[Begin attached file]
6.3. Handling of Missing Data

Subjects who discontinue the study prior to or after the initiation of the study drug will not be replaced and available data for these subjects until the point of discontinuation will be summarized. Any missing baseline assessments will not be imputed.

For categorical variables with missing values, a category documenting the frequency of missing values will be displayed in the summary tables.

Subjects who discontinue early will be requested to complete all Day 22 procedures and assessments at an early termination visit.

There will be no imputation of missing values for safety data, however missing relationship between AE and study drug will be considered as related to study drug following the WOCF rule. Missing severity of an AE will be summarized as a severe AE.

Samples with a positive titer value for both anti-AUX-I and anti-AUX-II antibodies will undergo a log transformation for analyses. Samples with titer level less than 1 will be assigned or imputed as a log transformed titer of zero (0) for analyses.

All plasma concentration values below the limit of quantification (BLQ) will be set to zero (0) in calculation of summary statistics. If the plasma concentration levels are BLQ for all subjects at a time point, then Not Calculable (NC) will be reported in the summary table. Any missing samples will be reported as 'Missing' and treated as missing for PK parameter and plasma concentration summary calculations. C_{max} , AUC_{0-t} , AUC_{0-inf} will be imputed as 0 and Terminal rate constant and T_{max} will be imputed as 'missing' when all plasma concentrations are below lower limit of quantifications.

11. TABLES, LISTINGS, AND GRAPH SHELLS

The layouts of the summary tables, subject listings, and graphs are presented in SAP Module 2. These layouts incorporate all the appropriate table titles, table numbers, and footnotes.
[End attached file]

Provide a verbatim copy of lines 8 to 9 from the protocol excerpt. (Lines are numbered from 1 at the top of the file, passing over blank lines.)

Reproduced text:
11. TABLES, LISTINGS, AND GRAPH SHELLS

The layouts of the summary tables, subject listings, and graphs are presented in SAP Module 2. These layouts incorporate all the appropriate table titles, table numbers, and footnotes.